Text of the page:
From Adani to AAP’s jailed ministers, will corruption debate shape the path to 2024?

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Corruption is dominating Indian politics at the moment. Powerful Union government-run agencies such as the Central Bureau of Investigation and the Enforcement Directorate are investigating a host of Opposition leaders in the states. The former deputy chief minister of Delhi from the Aam Aadmi Party and the education minister of West Bengal from the Trinamool Congress are in jail. Almost every major Opposition party, from the Bharat Rashtra Samithi to the Congress, is under investigation for corruption.

The Opposition, though it lacks the ability to jail major Bharatiya Janata Party leaders, has made its own allegations of corruption against the ruling party. The just-concluded Parliament session started off with the Opposition making a hue and cry about claims that the Narendra Modi government has unfairly favoured the Adani Group, which is under a cloud after widespread allegations of financial malfeasance. In Karnataka, the opposition also has made corruption a central plank as it attacks the BJP-run state government as the state goes to polls.

With India just a year away from the 2024 Lok Sabha elections, what does this hectic activity around the issue of corruption mean for voters? Will it dominate the polls, edging out topics such as religious and caste identity or standards of living?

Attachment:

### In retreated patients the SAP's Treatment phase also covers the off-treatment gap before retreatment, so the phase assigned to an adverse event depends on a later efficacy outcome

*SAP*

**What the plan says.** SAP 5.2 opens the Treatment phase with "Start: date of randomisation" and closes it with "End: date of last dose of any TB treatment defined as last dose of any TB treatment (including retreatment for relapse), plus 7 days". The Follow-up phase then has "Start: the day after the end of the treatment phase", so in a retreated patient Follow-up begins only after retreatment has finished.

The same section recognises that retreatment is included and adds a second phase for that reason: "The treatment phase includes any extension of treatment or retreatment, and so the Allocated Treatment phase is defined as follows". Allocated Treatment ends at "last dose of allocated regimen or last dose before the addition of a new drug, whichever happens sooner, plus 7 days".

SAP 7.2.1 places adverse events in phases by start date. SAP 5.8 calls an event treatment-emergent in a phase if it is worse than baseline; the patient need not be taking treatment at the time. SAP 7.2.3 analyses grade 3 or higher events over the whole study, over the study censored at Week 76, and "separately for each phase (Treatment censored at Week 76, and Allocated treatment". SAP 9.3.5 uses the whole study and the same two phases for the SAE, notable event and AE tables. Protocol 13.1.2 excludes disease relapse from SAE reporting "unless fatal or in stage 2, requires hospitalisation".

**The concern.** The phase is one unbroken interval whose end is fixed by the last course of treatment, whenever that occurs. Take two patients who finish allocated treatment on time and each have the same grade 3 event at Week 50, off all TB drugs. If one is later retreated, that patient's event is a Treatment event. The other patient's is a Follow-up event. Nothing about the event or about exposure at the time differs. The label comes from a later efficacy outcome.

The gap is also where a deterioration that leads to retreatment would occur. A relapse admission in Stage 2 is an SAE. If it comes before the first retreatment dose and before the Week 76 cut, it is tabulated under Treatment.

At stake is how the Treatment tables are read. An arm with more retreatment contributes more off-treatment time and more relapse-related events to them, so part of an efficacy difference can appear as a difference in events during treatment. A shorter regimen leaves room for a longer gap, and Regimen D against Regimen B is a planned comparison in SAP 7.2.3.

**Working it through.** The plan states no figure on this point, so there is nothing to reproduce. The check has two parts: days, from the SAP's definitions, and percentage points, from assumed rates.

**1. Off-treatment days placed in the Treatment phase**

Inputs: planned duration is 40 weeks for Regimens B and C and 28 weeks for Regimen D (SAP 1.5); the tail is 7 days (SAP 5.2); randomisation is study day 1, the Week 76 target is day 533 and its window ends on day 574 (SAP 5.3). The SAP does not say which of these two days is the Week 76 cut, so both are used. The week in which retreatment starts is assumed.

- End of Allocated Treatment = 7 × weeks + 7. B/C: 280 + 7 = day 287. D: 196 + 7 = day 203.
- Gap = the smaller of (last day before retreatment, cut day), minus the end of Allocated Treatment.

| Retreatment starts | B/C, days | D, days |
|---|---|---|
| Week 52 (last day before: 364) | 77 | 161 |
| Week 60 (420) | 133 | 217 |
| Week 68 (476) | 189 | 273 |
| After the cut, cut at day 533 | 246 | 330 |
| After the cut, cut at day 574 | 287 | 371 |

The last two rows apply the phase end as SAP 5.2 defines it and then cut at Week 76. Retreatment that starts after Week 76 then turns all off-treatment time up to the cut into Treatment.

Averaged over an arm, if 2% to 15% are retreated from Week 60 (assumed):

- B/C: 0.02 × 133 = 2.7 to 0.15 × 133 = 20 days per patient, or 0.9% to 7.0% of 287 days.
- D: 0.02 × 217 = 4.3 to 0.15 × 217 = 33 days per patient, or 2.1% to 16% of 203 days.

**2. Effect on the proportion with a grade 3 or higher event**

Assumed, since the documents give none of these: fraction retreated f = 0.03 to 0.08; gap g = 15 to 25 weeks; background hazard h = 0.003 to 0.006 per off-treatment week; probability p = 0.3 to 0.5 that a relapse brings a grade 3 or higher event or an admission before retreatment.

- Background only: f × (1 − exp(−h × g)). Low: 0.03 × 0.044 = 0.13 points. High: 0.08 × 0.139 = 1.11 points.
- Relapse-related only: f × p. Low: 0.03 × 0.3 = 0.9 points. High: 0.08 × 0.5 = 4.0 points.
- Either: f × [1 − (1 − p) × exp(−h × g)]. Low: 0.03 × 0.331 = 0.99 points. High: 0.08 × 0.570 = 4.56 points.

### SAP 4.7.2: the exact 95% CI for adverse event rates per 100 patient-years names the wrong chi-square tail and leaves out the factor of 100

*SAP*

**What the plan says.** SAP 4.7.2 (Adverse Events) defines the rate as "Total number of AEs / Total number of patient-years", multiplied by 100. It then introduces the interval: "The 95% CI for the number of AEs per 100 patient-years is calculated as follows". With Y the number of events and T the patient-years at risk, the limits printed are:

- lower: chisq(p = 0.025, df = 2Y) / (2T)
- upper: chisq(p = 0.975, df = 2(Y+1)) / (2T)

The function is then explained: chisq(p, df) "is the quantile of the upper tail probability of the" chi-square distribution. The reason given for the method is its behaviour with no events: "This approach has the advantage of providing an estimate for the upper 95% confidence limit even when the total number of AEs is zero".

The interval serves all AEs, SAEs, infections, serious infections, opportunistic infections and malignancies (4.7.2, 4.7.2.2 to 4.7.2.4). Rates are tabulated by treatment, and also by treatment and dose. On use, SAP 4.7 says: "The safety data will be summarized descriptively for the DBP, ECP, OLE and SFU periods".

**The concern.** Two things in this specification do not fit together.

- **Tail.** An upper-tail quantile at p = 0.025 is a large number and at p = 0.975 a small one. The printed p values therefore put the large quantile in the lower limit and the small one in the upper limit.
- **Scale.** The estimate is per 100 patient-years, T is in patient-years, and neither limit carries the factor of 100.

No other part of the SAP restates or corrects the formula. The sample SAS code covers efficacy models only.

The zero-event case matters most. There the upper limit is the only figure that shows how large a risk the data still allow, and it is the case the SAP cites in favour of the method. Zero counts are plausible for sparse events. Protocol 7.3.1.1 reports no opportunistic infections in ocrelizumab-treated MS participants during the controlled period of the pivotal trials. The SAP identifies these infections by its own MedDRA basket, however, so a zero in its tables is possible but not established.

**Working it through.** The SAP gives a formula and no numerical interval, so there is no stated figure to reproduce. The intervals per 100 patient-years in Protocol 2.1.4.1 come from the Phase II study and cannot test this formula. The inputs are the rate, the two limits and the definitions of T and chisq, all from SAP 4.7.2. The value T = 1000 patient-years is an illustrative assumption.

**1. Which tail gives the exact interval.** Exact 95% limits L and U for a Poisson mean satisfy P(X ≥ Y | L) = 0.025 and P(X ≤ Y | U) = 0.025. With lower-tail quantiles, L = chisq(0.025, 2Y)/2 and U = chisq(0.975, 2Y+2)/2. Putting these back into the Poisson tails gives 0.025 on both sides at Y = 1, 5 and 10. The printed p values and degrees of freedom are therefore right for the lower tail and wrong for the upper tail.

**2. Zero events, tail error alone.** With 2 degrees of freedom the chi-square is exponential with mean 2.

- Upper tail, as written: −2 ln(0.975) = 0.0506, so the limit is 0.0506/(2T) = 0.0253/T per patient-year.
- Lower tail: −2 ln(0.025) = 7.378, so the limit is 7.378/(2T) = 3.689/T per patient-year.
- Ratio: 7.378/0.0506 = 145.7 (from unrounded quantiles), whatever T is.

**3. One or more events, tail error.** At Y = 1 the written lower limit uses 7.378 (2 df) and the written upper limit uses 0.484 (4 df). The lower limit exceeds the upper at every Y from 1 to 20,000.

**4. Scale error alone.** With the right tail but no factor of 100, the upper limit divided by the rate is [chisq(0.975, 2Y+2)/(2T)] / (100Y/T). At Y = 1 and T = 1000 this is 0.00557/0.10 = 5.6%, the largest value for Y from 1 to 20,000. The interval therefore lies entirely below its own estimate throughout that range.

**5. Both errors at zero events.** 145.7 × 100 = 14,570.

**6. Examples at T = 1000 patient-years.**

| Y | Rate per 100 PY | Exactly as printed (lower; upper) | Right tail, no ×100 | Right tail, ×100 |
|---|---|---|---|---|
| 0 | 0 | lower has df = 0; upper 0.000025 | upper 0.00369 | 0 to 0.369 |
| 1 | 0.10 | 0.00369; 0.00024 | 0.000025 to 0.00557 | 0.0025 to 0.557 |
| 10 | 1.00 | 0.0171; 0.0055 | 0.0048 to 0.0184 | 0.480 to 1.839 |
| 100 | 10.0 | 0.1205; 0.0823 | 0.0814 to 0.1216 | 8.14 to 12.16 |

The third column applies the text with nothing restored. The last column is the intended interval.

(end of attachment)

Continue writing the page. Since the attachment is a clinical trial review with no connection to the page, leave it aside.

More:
The answer, like so much else in India politics is: it’s complicated.

Voters’ perceptions

To begin with, here’s some counterintuitive data: whatever might be the discussion in the media, the Indian voter rarely votes on corruption. Unlike identity or inflation, studies have consistently shown that voters do not place a lot of emphasis on corruption at the ballot box.

For example, a study analysing Lok Sabha candidates in 2004 and 2009 found that as many as 60% of candidates facing cases under the Prevention of Corruption Act won their parliamentary seats. Another more in-depth study used data to refute the widely held notion that corruption had caused the defeat of the Congress-led United Progressive Alliance in 2014.

The study found that not many voters knew about the allegations of corruption in coal allocation and 2G spectrum in the first place. Even if they did, it did not change their vote. “The difference in the probability of a voter voting for the BJP after hearing of a scam and one opting for the BJP without having any knowledge of a scam is zero,” the authors wrote.

Another analysis by Sanjay Kumar of the Centre for the Study of Developing Societies found that “corruption does make voters unhappy and angry with political parties, but during elections, the voting decision is not primarily guided by this opinion”.

Anecdotal evidence of this phenomenon abounds. In the 2016 West Bengal elections, for example, the Trinamool had a host of corruption allegations against it. This was in stark contrast to the clean image of the opposition Communists. However, what swung the deal for Mamata Banerjee was that her party had turbocharged rural development after decades of stagnation under the Left. The Bengali voter, it seemed, was fine if her leader was taking a bribe as long as she had good roads, rations and hospitals.